photographs by Soleil Konkel
If you think singing’s not your thing, Lauren Bromley Hodge begs to differ. “Left alone, anyone can,” she claims. What about when you catch yourself singing along to a song on the radio, she’ll say, or humming an earworm in the shower?
Bromley Hodge believes wholeheartedly in the power of music. It’s what led her to found the Community Chorus Project, a nonprofit that provides music programming for middle- and high-school-aged children. One of its programs is a week-long summer camp for high schoolers, where teenagers learn choral arrangements of popular music and record videos of their performances.
A few years ago, summer campers recorded Everybody Hurts by R.E.M.. The band got wind and raved, posting the video to its Facebook page. Meanwhile, parents had been asking Bromley Hodge for a program they could participate in, too. So, inspired by a similar model in Canada, Bromley Hodge hosted an informal “pop-up chorus” meeting where all ages were welcome to attend and sing a non-traditional choral arrangement similar to the high schoolers’ videos. “It connected with people straight away,” Bromley Hodge says. Now, almost two years later, the PopUp Chorus’ monthly meetings at Motorco in Durham routinely attract as many as 250 people.
The premise is simple: show up, spend around 45 minutes learning two or three selected songs for the evening, and sing. Singers – and “the feeling in the room is that everybody is a singer” – are divided into a few sections for harmony. Each section is led by one of Bromley Hodge’s team, a troupe of volunteer voice coaches. “For so many people who say they can’t sing, we end up sounding quite nice,” Bromley Hodge says. Past selections range from Mark Ronson and Bruno Mars’ Uptown Funk to Michael Jackson’s Thriller and Madonna’s Like A Prayer. Often, bands take note and offer kudos and social media support. “It flips the tables of who gets to be the musician and who gets to be the consumer. I think that’s a good thing to do.”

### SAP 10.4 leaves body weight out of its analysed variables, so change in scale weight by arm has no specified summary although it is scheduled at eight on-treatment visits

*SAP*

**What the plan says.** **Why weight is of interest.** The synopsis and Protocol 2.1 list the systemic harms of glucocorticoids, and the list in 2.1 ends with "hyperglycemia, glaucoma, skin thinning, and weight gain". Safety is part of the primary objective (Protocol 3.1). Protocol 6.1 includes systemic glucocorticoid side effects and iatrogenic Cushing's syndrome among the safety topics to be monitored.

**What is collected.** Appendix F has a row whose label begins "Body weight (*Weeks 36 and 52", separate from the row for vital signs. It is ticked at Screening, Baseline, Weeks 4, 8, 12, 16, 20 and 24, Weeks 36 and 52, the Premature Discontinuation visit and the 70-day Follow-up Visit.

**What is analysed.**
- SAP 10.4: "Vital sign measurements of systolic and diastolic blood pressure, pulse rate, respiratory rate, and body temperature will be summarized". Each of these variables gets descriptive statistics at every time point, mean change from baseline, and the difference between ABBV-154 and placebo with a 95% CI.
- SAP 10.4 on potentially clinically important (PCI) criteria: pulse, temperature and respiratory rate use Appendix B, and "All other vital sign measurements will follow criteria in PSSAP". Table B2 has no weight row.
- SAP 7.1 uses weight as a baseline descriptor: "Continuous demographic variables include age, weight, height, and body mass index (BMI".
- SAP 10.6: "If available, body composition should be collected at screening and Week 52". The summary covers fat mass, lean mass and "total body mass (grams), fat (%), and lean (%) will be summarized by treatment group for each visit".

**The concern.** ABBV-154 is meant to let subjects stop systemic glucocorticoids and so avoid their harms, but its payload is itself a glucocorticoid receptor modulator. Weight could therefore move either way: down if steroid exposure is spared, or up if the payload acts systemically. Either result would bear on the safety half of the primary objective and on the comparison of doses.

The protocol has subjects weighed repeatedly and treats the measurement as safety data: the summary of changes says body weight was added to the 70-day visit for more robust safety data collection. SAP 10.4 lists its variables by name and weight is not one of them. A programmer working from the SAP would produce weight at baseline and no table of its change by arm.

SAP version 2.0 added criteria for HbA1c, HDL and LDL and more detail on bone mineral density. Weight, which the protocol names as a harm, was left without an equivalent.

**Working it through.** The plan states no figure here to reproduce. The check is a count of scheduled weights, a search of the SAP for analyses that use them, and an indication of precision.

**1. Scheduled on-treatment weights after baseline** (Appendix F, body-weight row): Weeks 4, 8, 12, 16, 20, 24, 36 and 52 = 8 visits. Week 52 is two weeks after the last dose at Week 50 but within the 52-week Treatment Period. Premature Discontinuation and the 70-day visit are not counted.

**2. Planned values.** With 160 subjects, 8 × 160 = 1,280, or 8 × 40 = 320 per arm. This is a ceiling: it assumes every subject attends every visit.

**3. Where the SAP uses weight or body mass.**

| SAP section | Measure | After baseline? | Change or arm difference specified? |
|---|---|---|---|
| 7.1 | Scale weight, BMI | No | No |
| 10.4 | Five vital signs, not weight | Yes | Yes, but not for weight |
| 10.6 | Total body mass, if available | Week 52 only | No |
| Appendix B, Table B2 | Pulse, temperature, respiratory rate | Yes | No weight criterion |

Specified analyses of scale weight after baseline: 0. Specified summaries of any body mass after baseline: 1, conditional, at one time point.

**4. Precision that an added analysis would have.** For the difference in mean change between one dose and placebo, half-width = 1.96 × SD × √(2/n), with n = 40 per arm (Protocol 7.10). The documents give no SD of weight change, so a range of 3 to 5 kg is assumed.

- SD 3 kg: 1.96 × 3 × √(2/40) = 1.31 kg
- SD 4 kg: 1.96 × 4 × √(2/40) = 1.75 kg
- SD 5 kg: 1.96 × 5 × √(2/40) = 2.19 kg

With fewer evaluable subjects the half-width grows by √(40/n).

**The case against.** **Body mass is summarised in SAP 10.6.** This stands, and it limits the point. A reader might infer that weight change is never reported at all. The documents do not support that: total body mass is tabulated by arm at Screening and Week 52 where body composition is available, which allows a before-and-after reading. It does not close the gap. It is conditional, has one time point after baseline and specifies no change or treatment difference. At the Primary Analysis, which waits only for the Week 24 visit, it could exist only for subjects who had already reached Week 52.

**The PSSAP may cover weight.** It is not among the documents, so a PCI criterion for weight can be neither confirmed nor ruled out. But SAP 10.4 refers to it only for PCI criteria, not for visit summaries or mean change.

It’s also fun, regardless of who you are. There are always regulars and always newcomers, professional performers and shy hummers. “We have nights where we know we have five generations of people,” from toddlers with their parents to retirees well past 70. “You are just as likely to be standing next to a biker as you are a geography professor at Duke. There aren’t many artistic endeavors where you get such a cross-section of participants.”
The Chorus’ next meeting is December 17. If you can’t sneak out amidst the holiday hustle-bustle, mark your calendar for January 8. While PopUp has historically met on Thursday evenings, next year it will switch to Fridays. The fact that Motorco, a favorite on the Durham concert venue circuit, voluntarily offers a lucrative weekend night every month says a lot about the PopUp bond. “The power of coming together in a chorus is that it builds community. That truly is the power of music: it dissolves all the barriers around gender and age and class and economics. It’s such a fun and mad thing to do … Just come sing your heart out.”
PopUp Chorus meets at Motorco Music Hall, 723 Rigsbee Ave., Durham. Doors open at 6 p.m., singing begins at 7 p.m., and admission is $8. Visit popupchorus.org for more information and to find videos of all past performances.